Will there finally be justice for Daniel Morgan?
A judge-led inquiry may uncover extensive police and media corruption over 25 years.
The Home Secretary’s announcement today of a judge-led panel to consider the murder of Daniel Morgan in 1987 is both an end and a potential beginning.
It signals that a twenty-five year campaign by the family of Daniel Morgan has finally achieved an appropriate independent inquiry. There have been five police investigations into the vicious axe murder but no prosecution put before a jury (see the background post here). Cases have collapsed, and many excuses given; but there has been no real sign before today that any light will be shown on the darkness which surrounds this notorious case. It is a great achievement by Daniel’s quiet but determined brother Alastair Morgan that the panel was announced today. As he told Channel 4 news:
Through almost three decades of public protests, meetings with police officers at the highest ranks, lobbying of politicians and pleas to the media, we have found ourselves lied to, fobbed off, bullied, degraded and let down time and time again. What we have been required to endure has been nothing less than mental torture.
…we trust and hope that the panel, through its examination and publication of all relevant material and information, will assist the authorities to confront and acknowledge this failure for once and for all, so that we may at last be able to get on with our lives.
The announcement also may be the beginning of the truth finally coming out about this sordid matter.
The way successive police investigations and prosecutions failed to get anywhere, and the evident collusion of parts of the media and the private investigation business in this, could well be startlingly revealing about the culture of police and media corruption over the last twenty-five years. Even senior police officers admit that something very wrong – and corrupt – happened in respect of this case. It may be that what comes out in this inquiry about the failures of the police and the media will make the celebrity complaints at the Leveson Inquiry look like events at a tame garden party.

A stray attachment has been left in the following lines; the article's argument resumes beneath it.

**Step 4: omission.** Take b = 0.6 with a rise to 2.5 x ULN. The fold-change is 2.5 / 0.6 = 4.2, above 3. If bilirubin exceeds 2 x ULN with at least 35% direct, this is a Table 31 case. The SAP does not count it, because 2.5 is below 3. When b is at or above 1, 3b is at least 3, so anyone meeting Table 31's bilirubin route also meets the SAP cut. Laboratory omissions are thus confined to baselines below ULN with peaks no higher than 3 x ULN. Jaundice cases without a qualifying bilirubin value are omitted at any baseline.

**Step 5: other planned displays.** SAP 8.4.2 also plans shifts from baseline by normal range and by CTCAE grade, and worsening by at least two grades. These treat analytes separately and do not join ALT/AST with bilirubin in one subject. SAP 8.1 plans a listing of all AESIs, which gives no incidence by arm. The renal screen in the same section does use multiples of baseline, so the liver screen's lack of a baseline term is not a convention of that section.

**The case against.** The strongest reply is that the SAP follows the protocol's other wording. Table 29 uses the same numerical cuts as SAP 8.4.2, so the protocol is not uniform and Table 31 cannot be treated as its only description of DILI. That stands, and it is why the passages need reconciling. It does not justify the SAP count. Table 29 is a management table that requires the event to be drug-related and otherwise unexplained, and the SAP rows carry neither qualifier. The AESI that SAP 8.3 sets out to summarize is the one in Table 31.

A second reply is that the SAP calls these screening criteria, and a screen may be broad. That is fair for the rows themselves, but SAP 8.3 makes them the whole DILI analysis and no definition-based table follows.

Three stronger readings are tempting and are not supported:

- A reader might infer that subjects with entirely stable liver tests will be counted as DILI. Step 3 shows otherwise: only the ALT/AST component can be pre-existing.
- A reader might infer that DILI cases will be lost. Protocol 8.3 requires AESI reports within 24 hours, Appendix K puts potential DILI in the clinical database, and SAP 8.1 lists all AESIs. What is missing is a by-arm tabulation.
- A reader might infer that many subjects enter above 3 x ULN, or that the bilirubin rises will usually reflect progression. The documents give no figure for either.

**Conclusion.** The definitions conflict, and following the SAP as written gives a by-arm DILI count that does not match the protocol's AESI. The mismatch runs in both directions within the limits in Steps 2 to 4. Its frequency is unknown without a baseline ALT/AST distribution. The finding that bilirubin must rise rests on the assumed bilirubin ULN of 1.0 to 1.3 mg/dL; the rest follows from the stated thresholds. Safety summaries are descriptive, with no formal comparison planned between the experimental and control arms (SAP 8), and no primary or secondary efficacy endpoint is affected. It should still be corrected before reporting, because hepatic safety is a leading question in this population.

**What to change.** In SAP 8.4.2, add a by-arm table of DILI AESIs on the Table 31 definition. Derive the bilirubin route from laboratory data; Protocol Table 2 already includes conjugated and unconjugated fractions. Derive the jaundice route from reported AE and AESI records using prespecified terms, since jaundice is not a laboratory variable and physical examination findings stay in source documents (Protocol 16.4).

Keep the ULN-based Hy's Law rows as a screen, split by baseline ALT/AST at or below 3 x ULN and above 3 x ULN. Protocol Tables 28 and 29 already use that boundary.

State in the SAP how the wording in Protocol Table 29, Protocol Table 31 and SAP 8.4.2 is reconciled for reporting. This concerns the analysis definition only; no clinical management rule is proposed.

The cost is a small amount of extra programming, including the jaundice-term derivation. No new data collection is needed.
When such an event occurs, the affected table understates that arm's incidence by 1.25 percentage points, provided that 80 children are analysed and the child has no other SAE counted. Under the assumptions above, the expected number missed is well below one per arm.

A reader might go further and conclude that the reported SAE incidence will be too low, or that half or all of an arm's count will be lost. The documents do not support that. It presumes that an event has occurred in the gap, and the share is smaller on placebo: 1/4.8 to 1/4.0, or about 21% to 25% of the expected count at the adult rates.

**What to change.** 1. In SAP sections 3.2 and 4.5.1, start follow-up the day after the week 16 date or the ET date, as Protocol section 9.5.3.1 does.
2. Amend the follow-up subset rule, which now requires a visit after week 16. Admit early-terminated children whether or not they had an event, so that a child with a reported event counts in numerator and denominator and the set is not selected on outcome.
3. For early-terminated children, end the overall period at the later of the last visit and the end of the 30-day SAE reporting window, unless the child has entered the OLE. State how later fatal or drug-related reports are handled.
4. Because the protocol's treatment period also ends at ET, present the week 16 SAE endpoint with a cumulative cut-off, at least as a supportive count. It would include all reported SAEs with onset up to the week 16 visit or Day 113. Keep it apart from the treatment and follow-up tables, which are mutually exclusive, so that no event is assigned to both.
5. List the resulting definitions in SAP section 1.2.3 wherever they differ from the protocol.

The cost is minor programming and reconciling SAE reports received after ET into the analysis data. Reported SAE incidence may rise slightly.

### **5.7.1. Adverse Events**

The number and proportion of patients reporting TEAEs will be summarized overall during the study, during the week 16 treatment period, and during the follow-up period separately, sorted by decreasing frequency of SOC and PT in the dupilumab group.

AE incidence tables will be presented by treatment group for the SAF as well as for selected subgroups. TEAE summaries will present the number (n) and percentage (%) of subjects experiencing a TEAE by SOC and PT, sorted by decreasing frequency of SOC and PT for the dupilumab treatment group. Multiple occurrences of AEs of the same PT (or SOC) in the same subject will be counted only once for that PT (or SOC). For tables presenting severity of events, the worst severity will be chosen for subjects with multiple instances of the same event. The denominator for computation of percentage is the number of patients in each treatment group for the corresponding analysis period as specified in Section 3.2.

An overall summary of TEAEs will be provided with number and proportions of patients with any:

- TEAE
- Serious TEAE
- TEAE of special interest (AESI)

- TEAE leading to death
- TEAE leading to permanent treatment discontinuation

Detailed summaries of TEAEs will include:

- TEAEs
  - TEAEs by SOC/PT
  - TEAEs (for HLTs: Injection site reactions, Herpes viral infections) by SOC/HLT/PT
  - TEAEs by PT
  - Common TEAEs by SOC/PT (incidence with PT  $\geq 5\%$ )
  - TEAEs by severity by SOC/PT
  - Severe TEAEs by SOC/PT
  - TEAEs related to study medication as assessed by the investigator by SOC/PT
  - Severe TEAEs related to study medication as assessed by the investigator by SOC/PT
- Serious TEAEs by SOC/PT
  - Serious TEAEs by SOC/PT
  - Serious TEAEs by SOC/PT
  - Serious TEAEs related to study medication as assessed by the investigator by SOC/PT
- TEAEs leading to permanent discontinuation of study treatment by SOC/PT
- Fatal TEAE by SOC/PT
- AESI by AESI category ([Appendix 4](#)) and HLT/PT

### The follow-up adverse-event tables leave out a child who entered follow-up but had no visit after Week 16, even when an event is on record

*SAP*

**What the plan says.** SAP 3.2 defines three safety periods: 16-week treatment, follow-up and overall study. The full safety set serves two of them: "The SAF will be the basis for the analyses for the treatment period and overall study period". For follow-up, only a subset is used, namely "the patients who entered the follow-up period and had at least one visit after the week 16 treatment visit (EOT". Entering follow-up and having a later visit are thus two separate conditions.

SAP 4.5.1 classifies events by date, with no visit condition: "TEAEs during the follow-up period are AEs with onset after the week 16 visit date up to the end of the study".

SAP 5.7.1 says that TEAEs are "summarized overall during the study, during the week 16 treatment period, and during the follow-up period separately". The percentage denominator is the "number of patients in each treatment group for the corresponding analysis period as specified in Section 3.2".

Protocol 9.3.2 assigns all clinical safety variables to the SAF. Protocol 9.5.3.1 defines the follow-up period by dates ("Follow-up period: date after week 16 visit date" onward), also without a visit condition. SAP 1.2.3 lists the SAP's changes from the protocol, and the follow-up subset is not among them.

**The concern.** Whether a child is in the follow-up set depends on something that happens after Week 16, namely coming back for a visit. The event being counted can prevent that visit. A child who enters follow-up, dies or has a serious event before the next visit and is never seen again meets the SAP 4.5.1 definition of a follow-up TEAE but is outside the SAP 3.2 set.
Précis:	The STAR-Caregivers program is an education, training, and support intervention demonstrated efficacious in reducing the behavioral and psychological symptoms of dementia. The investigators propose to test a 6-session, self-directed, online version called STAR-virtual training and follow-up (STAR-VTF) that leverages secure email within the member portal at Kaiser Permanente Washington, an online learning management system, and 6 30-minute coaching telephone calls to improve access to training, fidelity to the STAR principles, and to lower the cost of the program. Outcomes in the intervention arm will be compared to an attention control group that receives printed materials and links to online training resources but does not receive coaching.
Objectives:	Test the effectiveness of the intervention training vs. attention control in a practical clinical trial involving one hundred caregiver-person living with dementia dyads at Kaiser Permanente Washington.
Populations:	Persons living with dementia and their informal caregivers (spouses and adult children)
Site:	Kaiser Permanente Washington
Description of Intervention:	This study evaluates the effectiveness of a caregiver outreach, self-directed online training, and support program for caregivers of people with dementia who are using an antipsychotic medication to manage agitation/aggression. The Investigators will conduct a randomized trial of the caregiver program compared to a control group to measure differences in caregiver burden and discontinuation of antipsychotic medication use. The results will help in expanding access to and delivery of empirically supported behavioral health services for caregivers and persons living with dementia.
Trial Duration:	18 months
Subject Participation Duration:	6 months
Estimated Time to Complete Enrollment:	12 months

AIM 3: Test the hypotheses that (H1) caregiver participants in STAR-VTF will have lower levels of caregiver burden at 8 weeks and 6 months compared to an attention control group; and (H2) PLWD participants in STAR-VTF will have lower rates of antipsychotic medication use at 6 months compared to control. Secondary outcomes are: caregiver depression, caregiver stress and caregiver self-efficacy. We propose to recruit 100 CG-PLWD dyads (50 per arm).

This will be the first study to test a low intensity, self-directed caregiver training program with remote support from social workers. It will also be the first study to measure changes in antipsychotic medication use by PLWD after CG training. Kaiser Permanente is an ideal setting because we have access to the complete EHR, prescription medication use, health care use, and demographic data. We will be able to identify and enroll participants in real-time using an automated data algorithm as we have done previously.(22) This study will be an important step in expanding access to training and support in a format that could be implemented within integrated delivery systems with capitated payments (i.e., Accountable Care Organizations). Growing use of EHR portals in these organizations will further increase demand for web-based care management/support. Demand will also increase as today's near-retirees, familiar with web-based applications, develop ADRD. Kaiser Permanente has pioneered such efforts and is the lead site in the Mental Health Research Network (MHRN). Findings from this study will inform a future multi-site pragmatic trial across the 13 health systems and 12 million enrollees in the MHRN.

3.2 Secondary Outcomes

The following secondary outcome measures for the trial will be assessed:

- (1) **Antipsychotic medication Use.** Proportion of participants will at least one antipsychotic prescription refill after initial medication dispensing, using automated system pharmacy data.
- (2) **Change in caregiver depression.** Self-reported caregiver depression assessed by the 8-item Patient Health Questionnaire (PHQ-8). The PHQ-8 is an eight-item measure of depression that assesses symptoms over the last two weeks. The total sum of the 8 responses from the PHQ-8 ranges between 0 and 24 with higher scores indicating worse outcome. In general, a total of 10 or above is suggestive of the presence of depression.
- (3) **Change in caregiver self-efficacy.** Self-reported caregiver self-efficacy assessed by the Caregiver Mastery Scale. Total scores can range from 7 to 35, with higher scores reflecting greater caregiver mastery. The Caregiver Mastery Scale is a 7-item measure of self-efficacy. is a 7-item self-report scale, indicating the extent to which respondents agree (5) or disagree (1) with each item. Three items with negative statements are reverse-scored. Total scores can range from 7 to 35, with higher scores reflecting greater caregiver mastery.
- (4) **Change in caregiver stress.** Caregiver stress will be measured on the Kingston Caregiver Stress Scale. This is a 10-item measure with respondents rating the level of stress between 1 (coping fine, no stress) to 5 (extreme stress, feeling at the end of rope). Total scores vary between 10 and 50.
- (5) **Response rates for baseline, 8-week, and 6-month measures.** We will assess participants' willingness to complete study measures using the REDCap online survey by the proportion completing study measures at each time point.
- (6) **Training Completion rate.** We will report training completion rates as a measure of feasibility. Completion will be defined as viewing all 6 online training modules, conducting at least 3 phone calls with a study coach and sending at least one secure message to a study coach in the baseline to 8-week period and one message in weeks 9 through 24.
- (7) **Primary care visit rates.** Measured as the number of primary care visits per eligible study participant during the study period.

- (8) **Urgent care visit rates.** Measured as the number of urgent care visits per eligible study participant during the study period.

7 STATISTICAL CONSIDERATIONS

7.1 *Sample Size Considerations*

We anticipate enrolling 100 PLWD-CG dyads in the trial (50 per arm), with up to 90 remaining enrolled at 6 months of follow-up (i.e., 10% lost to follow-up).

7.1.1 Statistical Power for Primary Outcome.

It is especially significant that the panel will address the three key and inter-related areas of concern in the case: the police involvement in the murder; the role played by police corruption in protecting those responsible for the murder from being brought to justice and the failure to confront that corruption; and the incidence of connections between private investigators, police officers and journalists at the News of the World and other parts of the media and alleged corruption involved in the linkages between them.
Whilst this is not quite a full judicial inquiry (and there seems to be little scope for oral evidence), it looks as if the panel will approach its task in the same diligent way the Hillsborough panel did over a similarly historic but contentious event and its alleged cover-up. The panel cannot impose any criminal liability – and unfortunately it appears that no one will now ever be prosecuted for the murder – but it may expose the systemic failures and corruption in this case and by doing so finally allow there to be accountability for the wrongs done. That would be a kind of justice for Daniel Morgan, and it is perhaps the only one now still available.
From being a case which has been obscure and sometimes conveniently forgotten, the case of Daniel Morgan may soon become a byword for a culture of excess which existed for over two decadesat both Scotland Yard and Fleet Street.
David Allen Green is legal correspondent of the New Statesman